Hot water problem

Puzzle - can anyone shed light on this? We have no problem with the hot water in the house except in the bathroom furthest from the hot water heater, and then only in the tub and not the handbasin. Anytime hot water is turned on in the tub, the water runs black then finally clears. Since it is the guest bathroom, it is something I'd like to solve. Any thoughts, anyone?
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limey at toad dot net
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limey wrote:

Black water usually means a rubber faucet washer deteriorating. But it might also be caused by corrosion of a galv iron nipple in the supply or in the tub spout connection to the faucet.
Jim
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It can also be caused by a trace amount or more of sulfur (H2S gas) in the water. The tub being used less frequently than other fixtures and usually with the best flow rate will allow precipitation of the H2S to cling to the inside of the tubing and then break loose from time to time as the water is used.
Gary Quality Water Associates
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"Gary Slusser" wrote in message >

Yes, we have quite a bit of sulfur in the water. I have to drain the HW tank every once in a while because of the odor. Also, when I run the hot water in the bathroom in question, I don't get the sediment until the water actually gets hot. I drained the HW tank this morning, then also got the sediment in the jacuzzi in the room next to the tank. Is there a solution, other than a whole water treatment system? Thanks for your reply.
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Actually it sounds as if you have a hot water only odor, that can be caused by a trace of H2S in the cold but.... if there is none, then you have a sulfate or other reducing bacteria problem and must kill them before they get to the heater tank. Or, remove the anode rod or replace it with other than a magnesium type but if you drop any of the old one into the tank as you remove it - it's like ya didn't remove any of it and you can't get pieces out of the bottom of the tank. Or, raise the temp of the heater to 140f. Anode rods can be like real difficult to loosen - the key is holding the tank from rotating. lol.
You can ad about a half gallon of bleach to the heater, draw chlorinated water to all hot water fixtures and let it sit 10 minutes and turn them on for a count of ten and wait 10 minutes and repeat for an hour. Then let sit for as long as possible or at least a few hours and then drain (with the power/fuel off) and flush the tank with cold water until the last water out of the drain is as clear as you can get it. This can take many times of flushing with about 30 seconds of cold water each time. That's enough chlorine to burn eyes and bleach spots on clothes so no hot water use until you're done and refilled with clean water.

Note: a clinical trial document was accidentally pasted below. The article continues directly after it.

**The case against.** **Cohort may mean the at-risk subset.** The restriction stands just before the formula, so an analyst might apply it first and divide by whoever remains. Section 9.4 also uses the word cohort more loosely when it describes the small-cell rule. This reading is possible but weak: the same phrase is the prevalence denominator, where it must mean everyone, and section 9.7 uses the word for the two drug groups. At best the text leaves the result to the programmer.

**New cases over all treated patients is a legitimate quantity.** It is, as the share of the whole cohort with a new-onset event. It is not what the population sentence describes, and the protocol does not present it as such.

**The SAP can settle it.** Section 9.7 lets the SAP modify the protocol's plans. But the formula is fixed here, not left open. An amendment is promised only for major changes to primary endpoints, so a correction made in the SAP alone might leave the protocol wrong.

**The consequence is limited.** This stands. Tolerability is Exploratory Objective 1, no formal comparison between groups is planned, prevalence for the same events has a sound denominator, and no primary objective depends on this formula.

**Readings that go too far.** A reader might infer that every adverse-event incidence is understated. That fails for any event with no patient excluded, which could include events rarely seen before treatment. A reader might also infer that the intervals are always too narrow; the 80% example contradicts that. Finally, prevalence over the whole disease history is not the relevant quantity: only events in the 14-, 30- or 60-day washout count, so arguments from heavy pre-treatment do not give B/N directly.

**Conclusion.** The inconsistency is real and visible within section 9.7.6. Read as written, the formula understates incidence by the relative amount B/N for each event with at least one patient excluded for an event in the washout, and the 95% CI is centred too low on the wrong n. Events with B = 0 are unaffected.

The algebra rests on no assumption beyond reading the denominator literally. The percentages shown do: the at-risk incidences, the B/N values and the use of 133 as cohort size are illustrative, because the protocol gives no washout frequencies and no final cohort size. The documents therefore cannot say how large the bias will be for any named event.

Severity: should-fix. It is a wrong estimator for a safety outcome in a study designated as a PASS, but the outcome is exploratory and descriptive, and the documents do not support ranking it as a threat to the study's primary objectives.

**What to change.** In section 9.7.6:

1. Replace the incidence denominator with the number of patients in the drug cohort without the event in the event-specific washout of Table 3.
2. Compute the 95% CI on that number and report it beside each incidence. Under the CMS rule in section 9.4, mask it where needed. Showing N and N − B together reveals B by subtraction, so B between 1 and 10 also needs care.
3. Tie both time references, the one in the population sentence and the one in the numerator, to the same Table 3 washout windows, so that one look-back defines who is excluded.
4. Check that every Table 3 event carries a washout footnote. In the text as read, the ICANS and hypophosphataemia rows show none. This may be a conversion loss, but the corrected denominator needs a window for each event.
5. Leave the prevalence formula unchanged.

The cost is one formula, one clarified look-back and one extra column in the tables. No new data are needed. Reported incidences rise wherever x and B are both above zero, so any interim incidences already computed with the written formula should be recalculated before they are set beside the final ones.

No, no other way than treatment equipment if you do have cold water H2S. It is easily treated and it isn't very expensive. Most will talk to you about some bleach down the well. That usually doesn't work if your H2S is naturally occurring, it can if the problem is reducing type bacteria in the well but problem is, they're in the 'aquifer too and you can't reach there with bleach alone. Chlorine raises the pH of the water and chlorine is only a good disinfectant at a pH of 7.2. and lower to about 5.2. Plus shocking a well can cause serious water quality and pump/plumbing. Also, shocking usually makes a bacteria caused problem worse.
Gary Quality Water Associates
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"Gary Slusser" wrote
limey wrote:

iron. We had the odor problem for years with the previous water heater and I would put bleach in there to kill the odor; that would take care of it for quite a while. Removing the anode would be quite a job, since the builder put a row of cabinets on that wall and one sits squarely on top of the heater (with cut-outs to accommodate the pipes). Looks like I need to discuss a water treatment system with some local company. I agree - I don't want to shock the well.
Thanks again, Gary - you have given me great advice.
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You sound handy enough to install something yourself. If you want a quote and to maybe save hundreds, my email works.
Gary Quality Water Associates
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When dealing with a delay in getting hot water, check out www.RedyTemp.com they have a downloadable market analysis which shows all the different hot water recirculators available. They also explain the problems with most. Only the RedyTemp hot water recirculator has answered the many problems apparent with most others. Installation, hard water calcium buildup were the biggest problems until the RedyTemp came out. These things really do work otherwise the water companies wouldn't be given rebates for people who install them in their home. The RedyTemps is so easy to install and uninstall, you can take it with you if you move. We love ours.
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"Speedy Jim" wrote in message

Everything is new after our house was totally lost in a fire. There are no galv iron nipples in the system.
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